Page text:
Grey's Anatomy: Post-Op is an eight-part web series where Gordon James talks to cast, writers, producers, and/or crew members. The series was released in the weeks leading up to the 300th episode of Grey's Anatomy with the first episode released October 4, 2017.

The guests will look back on the past season of Grey's Anatomy, while each episode will also offer sneak peeks from upcoming season fourteen episodes.


Episode 1: Alexandra PatsavasEdit

Gordon welcomes the viewers. He mentions he plays Nurse Gregory, also known as the nurse who never should have left Meredith alone. Moving on.

He introduces Alexandra Patsavas, music supervisor on the show. He asks what her job entails. She says anything that has to do with music falls on her, even an actor humming or a character referring to a song. She has to make sure it's cleared and can thus be aired. She thinks about score and songs and how they flow into one another, and of course, which recorded songs would enhance the episodes. He asks how she finds songs. She says she always listens to music with possible songs in mind, and how the singer's voice sounds regardless of the lyrics. At the beginning of each season, Shonda tells her how she wants the audience to feel, without telling Alexandra what will happen. She then starts to pull music based on that emotional brief.

Gordon asks about her career. She says she made her way to L.A. and was lucky enough to assist a music superviser who taught her the ropes. She has been with the show since the pilot. She remembers Shonda wanted to use songs as score. At first, Alex didn't really understand how they could use songs in the OR.

Gordon wants to talk about iconic songs and brings up Chasing Cars by Snow Patrol. He asks how she chose that song. She answers that Snow Patrol is tremendous and that it was a new album that had just been released. She wanted to pitch the best possible song since it would be played over such a pivotal moment. She remembers waking up the next morning to find out that the song had climbed the charts, which were not as mobile back then.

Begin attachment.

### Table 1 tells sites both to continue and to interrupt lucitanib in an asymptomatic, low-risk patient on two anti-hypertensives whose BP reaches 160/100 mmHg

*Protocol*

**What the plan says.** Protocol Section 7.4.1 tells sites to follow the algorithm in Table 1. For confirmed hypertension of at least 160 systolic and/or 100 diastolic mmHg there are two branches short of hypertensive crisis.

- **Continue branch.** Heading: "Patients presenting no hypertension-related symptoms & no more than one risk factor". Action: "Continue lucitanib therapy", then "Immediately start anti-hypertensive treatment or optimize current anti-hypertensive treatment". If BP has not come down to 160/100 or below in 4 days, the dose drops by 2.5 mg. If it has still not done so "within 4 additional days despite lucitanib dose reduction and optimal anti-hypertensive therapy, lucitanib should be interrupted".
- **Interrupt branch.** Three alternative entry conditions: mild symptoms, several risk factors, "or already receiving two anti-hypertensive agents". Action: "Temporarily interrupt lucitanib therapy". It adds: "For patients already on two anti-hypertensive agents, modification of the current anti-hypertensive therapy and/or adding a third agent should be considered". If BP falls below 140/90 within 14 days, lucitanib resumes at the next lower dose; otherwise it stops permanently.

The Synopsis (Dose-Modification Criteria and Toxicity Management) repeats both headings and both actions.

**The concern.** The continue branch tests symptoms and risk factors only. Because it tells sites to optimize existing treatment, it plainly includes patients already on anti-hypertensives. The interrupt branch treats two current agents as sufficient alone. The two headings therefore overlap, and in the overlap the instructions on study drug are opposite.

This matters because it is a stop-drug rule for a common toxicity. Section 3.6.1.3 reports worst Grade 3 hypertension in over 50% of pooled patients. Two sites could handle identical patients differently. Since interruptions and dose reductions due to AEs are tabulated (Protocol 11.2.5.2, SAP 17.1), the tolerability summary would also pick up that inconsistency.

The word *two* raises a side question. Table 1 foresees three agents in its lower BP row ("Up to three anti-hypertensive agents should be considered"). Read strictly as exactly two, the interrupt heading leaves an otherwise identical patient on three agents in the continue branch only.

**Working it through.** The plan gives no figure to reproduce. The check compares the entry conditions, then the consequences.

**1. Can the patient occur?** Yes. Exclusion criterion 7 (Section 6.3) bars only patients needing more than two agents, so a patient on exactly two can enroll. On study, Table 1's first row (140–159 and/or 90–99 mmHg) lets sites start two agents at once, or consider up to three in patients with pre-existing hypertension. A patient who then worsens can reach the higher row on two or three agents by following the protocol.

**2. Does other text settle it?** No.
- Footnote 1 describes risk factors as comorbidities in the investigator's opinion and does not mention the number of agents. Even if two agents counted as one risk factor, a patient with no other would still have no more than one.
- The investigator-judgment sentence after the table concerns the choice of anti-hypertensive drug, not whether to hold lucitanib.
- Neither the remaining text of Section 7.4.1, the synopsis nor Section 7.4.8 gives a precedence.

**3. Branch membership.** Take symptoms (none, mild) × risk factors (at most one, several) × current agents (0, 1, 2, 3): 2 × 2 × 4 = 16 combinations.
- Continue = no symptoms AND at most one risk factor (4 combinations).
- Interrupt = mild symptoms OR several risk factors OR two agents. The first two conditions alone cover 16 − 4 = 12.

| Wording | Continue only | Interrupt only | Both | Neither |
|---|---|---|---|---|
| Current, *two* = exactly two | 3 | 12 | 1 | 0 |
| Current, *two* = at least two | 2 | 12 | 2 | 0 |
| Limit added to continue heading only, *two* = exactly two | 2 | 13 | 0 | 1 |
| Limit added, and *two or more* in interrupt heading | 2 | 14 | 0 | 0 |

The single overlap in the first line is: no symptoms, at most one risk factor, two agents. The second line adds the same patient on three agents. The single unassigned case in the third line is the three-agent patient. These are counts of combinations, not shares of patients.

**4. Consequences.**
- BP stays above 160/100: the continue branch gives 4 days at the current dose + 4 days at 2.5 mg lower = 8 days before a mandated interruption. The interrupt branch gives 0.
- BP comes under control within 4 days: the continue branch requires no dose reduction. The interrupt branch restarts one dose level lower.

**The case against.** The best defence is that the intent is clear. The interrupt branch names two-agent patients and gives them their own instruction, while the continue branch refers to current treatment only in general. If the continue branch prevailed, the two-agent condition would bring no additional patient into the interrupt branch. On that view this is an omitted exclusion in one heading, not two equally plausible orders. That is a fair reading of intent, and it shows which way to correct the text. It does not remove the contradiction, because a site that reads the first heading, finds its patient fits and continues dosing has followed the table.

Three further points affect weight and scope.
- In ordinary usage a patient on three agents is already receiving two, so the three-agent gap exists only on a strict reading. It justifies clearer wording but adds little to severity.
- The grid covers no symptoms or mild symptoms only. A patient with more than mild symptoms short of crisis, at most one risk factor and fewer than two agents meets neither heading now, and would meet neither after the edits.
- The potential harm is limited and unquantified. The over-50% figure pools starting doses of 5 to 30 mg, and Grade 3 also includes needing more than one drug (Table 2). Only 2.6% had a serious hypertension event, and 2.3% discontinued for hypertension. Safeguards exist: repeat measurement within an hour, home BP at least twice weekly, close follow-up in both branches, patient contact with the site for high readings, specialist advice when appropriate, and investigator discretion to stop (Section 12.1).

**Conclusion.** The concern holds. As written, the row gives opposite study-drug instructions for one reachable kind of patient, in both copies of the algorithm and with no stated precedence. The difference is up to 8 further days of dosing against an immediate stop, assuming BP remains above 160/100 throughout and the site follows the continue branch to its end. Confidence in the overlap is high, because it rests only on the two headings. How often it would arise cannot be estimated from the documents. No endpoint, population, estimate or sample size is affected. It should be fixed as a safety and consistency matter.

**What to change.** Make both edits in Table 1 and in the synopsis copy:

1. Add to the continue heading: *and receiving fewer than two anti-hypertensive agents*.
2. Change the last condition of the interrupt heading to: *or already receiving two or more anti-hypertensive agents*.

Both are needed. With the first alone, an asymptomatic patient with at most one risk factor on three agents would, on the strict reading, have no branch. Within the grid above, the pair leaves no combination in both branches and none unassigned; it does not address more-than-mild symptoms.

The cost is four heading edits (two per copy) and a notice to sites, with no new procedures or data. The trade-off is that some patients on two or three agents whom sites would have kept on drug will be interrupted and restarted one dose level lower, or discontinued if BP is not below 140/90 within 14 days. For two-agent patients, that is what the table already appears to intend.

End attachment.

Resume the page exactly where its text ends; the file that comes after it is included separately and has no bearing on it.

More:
Gordon brings up John Legend's "All of Me" debuting on the season nine finale. Alexandra explains that in the industry, demos are shared since they are nearly perfect but not yet final versions of the song. John sent that demo to Shonda. Shonda wanted to use it and John allowed it.

Next up is Keep Breathing by Ingrid Michaelson. Alex recalls that it was in the beginning of Ingrid's career. Her voice was perfect for that moment. Alex calls it one of her favorite scenes on the show. She mentioned that they have used Ingrid more than 10 times, which leads to her talking about Sleeping at Last. She adores his music. They used original songs of his as well as covers, because she finds that he has an inspirational way of doing those.

Gordon brings up that season 10 had a lot of covers. Alex credits Shonda for that idea. Shonda picked the songs and it was Alex's job to the find the right versions.

Gordon asks about the tone of season 14, although he knows she can't tell them a lot. She shares they'll be referencing a more classic Grey's Anatomy. It's been fun to put together compilations for this year. He asks about episode 300 and if she feels pressure. She feels pressure to continue to connect but it's such a good show to work on. She just wants to keep up her end. They have used more than 1,500 songs and they're nearing 1,600 around that 300th episode.

Gordon tells her she moves the fans every Thursday with her music. He thanks her for coming. She says it's been fun. He refers viewers to the website for a list of some of Alex's favorite songs.

Episode 2: Tony Phelan & Joan RaterEdit